Civil servants need to be in solidarity with the people in line with Madani Malaysia

LETTERS: THE call by the Chief Secretary to the Government, Tan Sri Mohd Zuki Ali, to heads of department to go down to the ground to feel the pulse of the people should not be regarded as an admonition but more an encouragement to find ways to serve them better.

He rightly pointed out that by doing so, the senior officers could see and understand the problems faced by the people and then find practical and better ways to solve them.

When civil servants have their ears to the ground, they are able to hear words of wisdom that are more down to earth than textbook solutions. They will be able to know first-hand how effective some relief measures have been and then know how to tweak them, if necessary, in double quick time.

Another route to winning the hearts and minds of the people is to speak to non-governmental organisations and community-based leaders as well as religious organisations. That indeed is thinking out of the box and an innovative approach to give meaning and substance to “Madani Malaysia”.

Currently, the traditional and social media give space to the woes of the people, which include the rising cost of living, unemployment and loss of income. Finding ways to help the rakyat overcome these issues, even partially, requires a first-hand understanding of the variations in the intensities of the problems based on location and other circumstances.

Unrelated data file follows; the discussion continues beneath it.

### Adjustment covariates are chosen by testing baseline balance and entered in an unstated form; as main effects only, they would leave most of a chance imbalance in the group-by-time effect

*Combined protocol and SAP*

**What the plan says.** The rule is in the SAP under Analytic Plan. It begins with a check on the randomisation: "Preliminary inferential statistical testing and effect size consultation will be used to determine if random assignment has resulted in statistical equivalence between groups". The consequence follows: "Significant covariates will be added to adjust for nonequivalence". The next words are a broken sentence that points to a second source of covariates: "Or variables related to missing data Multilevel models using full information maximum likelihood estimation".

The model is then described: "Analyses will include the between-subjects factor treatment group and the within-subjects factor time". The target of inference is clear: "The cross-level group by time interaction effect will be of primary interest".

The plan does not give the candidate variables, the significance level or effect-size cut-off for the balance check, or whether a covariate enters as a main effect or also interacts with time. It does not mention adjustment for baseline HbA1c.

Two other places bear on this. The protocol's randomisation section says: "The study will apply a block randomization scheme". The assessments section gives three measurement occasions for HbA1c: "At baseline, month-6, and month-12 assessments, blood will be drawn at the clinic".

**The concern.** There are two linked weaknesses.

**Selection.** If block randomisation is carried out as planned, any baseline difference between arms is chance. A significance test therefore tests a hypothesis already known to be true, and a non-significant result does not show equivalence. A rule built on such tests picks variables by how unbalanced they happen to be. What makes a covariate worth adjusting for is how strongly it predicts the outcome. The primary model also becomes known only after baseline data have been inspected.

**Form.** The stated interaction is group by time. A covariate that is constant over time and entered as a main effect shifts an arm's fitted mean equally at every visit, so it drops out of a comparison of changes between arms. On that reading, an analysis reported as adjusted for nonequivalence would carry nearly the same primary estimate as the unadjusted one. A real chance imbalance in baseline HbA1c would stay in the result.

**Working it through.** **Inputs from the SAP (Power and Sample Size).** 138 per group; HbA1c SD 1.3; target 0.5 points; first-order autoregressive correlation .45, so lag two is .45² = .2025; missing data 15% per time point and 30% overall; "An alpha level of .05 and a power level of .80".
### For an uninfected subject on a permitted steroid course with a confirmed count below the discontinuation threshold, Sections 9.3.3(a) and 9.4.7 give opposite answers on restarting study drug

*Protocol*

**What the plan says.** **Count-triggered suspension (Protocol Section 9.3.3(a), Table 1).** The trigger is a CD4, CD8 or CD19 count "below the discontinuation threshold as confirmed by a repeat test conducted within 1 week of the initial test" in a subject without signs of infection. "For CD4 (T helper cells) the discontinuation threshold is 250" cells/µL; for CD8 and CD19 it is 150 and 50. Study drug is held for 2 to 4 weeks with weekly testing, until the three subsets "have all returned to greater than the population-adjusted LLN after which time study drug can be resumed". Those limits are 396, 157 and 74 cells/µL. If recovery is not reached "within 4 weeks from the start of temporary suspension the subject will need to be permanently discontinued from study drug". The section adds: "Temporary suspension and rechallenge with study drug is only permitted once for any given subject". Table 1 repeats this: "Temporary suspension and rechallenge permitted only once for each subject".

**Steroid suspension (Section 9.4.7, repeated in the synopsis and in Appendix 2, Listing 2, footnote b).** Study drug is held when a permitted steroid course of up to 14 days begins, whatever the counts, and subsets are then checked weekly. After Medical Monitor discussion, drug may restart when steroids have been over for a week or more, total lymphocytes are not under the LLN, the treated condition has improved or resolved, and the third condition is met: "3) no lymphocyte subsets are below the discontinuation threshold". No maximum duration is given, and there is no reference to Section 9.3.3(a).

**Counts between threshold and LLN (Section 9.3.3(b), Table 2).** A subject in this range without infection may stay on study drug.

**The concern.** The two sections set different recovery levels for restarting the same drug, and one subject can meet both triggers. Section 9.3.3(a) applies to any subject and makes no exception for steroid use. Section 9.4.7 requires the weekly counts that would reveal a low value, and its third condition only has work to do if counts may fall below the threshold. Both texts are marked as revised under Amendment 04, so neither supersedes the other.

For instance, in some places — especially in urban areas — one of the main issues is the cost of securing business licences, especially for petty traders and stall owners. Would the government reduce or waive the fees, just for a year or two, until the small business people can ride out the storm?

Would it also be possible for the authorities to waive payment of fees in respect of applications for replacement of lost identity cards (MyKad) and birth certificates from the National Registration Department?

Another issue which must be resolved once and for all is the pollution of our water sources which have caused disruptions in water supply especially in Selangor on numerous occasions. Thousands of households were affected by water cuts due to the river pollution problem.

A joint and dedicated effort by the various enforcement agencies can easily put to end this public scourge.

While government officials are looking at other ways to help the rakyat during these difficult times, it will also be good for them to look inwards.

In the spirit of “Madani Malaysia”, they could set an example by sympathising and identifying with the rakyat. After all, it is the duty of our leaders to lead by example. For instance, they could make it a rule to only serve Menu Rahmah meals for official meetings or functions in line with the prime minister’s call to government departments to be thrifty.

Of course, there can be variations in the menu but each meal should cost only RM5. Besides the cost saving, it is a demonstration by civil servants of their solidarity with the people for whom they were employed to serve.


Kuala Lumpur